In Jordan Peele’s “Us,” the Persona Filter reveals the Double in the far corner of one’s mind. Whereas “Midsommar and “Persona” are simmering meditations, “Us” functions as a chase for clarity. The Wilson family vacations in California, and the cult of relatability factor comes into play once again. As with the racially-charged and enlightening “Get Out,” Peele explores a cultural divide, all the while underlining a sense of unity. Like “Midsommar” and “Persona,” “Us” can be viewed as a search for emotional resolution while processing traumatic memories. Interestingly, Peele incorporates action and thriller elements to discombobulate the audience. And whereas “Persona” hints at its Double theme, “Us” makes the concept blatantly clear. Once again, the richness and depth of the central female performance allows the director to execution his vision, and build towards a final act magic trick.
In “Us,” Lupita Nyong’o delivers one of the year’s finest performances as Adelaide Wilson and the “Tethered” character Red. When paired with “Persona,” the double concept is disjointed yet fluid; Andersson and Ullman riff back and forth, but they favor restraint over melodrama. And because Nyong’o plays two roles in “Us,” she essentially applies the Persona Filter to create two distinct characters. One represents Adelaide’s roaming mind, the Other is symbolic of past trauma. Like "Midsommar'"s Dani, Adelaide emotionally flees from a cult-ish group, but she’s confronted by an immediate threat, evidenced by Red’s menacing dialogue and unnerving voice, the result of Nyong’o researching a condition known as “Spasmodic Dysphonia.”
Character silence connects “Persona” and “Us.” In Peele’s film, the child version of Adelaide refuses to speak; she’s traumatized by a real-life confrontation with her Double. In “Persona,” Bergman is more subtle. Elisabet refuses to speak in order to establish psychological control over her double, or so it seems. Maybe it’s just a game to pass the time; a way for Elisabet to psychoanalyze herself through Alma. Early on, a female doctor gets straight to the point while discussing “the hopeless dream of being.” She seems to know that Elisabet subconsciously hopes to be “unmasked” or even “annihilated.”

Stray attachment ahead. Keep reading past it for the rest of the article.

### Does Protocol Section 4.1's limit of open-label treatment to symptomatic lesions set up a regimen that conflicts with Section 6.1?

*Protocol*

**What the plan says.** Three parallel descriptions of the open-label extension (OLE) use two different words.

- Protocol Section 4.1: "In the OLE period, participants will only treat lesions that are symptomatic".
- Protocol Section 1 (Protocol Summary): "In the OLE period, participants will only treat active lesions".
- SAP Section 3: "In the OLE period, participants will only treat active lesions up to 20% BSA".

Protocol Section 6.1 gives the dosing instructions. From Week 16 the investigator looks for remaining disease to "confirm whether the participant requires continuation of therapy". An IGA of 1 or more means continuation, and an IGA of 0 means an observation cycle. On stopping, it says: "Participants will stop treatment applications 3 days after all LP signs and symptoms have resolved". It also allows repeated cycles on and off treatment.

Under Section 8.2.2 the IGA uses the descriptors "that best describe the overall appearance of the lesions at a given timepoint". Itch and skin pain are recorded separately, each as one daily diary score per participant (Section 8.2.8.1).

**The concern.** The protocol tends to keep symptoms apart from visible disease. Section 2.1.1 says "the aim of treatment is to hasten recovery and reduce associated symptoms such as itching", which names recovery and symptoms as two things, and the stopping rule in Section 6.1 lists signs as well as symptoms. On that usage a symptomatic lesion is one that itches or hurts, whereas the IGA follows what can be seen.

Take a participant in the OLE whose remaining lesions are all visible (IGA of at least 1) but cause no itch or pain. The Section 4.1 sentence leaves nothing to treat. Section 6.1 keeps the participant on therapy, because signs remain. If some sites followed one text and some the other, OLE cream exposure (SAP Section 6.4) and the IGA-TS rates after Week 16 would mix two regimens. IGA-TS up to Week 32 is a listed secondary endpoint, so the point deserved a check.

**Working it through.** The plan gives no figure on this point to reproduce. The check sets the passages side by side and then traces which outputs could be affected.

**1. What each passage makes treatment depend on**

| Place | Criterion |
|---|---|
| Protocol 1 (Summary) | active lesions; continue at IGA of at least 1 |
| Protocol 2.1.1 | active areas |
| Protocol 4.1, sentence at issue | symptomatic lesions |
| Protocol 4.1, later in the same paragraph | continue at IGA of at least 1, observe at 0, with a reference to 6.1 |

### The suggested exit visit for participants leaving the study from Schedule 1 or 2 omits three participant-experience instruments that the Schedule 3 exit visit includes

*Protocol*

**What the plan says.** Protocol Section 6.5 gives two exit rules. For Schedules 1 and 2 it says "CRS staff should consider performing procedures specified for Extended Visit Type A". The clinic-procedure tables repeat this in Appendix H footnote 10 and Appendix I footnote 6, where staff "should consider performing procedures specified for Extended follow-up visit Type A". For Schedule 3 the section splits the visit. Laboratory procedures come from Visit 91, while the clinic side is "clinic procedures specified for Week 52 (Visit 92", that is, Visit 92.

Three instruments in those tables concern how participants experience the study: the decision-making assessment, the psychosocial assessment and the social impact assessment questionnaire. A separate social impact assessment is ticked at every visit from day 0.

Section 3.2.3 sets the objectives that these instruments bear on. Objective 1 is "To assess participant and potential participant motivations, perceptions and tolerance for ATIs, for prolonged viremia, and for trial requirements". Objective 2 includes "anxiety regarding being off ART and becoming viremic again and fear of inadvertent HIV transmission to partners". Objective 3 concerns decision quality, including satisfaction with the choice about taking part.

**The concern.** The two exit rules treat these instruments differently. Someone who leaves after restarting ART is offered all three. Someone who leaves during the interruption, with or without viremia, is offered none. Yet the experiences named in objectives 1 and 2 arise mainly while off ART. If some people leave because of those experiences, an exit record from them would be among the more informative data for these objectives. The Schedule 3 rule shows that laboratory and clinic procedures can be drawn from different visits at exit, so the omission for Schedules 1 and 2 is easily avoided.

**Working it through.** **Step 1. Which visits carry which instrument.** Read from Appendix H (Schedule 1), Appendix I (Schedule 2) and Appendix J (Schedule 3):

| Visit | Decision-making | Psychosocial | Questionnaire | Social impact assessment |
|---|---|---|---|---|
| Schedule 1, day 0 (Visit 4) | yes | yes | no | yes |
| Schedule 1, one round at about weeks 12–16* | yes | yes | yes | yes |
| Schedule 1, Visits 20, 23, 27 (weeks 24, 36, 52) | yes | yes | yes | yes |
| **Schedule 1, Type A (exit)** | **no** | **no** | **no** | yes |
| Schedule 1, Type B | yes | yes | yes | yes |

Like “Midsommar,” “Persona” is a slow-burn meditation on identity. In contrast, “Us” details the chase for clarity; the act of setting upon a specific persona. For many, an online persona correlates with the cult of relatability concept. Some individuals have purely self-serving reasons for presenting a contrived image, while others merely seek out practical connections. “Persona,” “Midsommar” and “Us” collectively underline one’s search for assimilation and self-acceptance.
“Lords of Chaos” reveals the dark side of celebrity culture and the cult of relatability. Directed by Swedish filmmaker Jonas Åkerlund, the horror thriller is loosely based on the Norwegian Black Metal scene, specifically the band Mayhem and its co-founder Øystein Aarseth aka Euronymous. In “Lords of Chaos,” the Persona Filter spotlights the main character’s moment of truth, an extension of Midsommar’s meditation and Us’ cerebral acrobatics. Åkerlund pinpoints the dangers of constructing a contrived persona for commercial success. As Euronymous, Rory Culkin doesn’t provide an all-time performance like the aforementioned Andersson, Ullman, Pugh and Nyong’o, but he does indeed embody all the necessary charisma that so many people utilize to sustain a relatable persona, whether it’s online or in real-life.
The behavior of Culkin’s Euronymous mirrors the “extremely online” persona of 2019. Åkerlund’s antihero absolutely understands his crowd; a cult of edgy followers who relate to his music, physical appearance and rebel yells. But Euronymous doesn’t understand himself. Still, this particular character appreciates the beauty of a contrived persona. Euronymous presents a customized image - death metal to the core - but ultimately reveals himself to be a fraud, somebody who actively seeks to manipulate others; a social pariah. When applying the Persona Filter, Euronymous appears to be an older version of the young boy from Bergman’s opening montage in “Persona”; someone trying to understand why he was left behind. In “Lords of Chaos,” Euronymous meditates on a formula for success, and then chases after clarity. In the process, he reaches a moment of truth. Unfortunately, Euronymous is murdered by one of his own, stabbed to death by a musical Double who resents the Mayhem singer’s fraudulent persona.
Alma, Elisabet; Dani, Adelaide and Euronymous - these characters battle personal demons in pursuit of an acceptable persona. But as with real life, the main characters in “Midsommar,” “Us” and “Lords of Chaos” shouldn’t be completely reduced to simple archetypes and concepts. There’s always something new to learn, there’s always different perspectives to consider.
To quote Roger Ebert’s 2001 essay on “Persona,” “Most of what we think of as ‘ourselves’ is not direct experience of the world, but a mental broadcast made of ideas, memories, media input, other people, jobs, roles, duties, lusts, hopes, fears.” Much has changed since the beginning of the 21st century, and certainly since’s Roger’s passing. But Bergman’s film remains timeless and timely, and so incredibly important as new cinematic voices emerge.